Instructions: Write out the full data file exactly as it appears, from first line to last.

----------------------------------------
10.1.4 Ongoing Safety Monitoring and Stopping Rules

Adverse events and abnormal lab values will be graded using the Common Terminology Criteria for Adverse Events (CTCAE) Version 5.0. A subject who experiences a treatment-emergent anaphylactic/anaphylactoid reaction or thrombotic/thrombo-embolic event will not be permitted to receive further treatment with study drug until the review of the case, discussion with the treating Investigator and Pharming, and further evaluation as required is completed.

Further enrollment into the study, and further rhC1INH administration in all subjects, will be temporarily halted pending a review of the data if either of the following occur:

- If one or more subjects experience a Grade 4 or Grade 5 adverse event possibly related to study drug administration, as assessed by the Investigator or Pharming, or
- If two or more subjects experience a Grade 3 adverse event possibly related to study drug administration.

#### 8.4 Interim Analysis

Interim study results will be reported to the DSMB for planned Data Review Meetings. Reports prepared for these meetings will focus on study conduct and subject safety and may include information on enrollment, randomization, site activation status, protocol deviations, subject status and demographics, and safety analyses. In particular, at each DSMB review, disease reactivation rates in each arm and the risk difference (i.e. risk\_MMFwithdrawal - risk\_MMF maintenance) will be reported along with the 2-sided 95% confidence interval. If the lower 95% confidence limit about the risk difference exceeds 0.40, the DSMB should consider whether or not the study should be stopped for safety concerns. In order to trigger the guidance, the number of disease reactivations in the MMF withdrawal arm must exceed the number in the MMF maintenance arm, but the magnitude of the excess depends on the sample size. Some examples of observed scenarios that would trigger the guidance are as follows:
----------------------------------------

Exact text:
10.1.4 Ongoing Safety Monitoring and Stopping Rules

Adverse events and abnormal lab values will be graded using the Common Terminology Criteria for Adverse Events (CTCAE) Version 5.0. A subject who experiences a treatment-emergent anaphylactic/anaphylactoid reaction or thrombotic/thrombo-embolic event will not be permitted to receive further treatment with study drug until the review of the case, discussion with the treating Investigator and Pharming, and further evaluation as required is completed.

Further enrollment into the study, and further rhC1INH administration in all subjects, will be temporarily halted pending a review of the data if either of the following occur:

- If one or more subjects experience a Grade 4 or Grade 5 adverse event possibly related to study drug administration, as assessed by the Investigator or Pharming, or
- If two or more subjects experience a Grade 3 adverse event possibly related to study drug administration.

#### 8.4 Interim Analysis

Interim study results will be reported to the DSMB for planned Data Review Meetings. Reports prepared for these meetings will focus on study conduct and subject safety and may include information on enrollment, randomization, site activation status, protocol deviations, subject status and demographics, and safety analyses. In particular, at each DSMB review, disease reactivation rates in each arm and the risk difference (i.e. risk\_MMFwithdrawal - risk\_MMF maintenance) will be reported along with the 2-sided 95% confidence interval. If the lower 95% confidence limit about the risk difference exceeds 0.40, the DSMB should consider whether or not the study should be stopped for safety concerns. In order to trigger the guidance, the number of disease reactivations in the MMF withdrawal arm must exceed the number in the MMF maintenance arm, but the magnitude of the excess depends on the sample size. Some examples of observed scenarios that would trigger the guidance are as follows: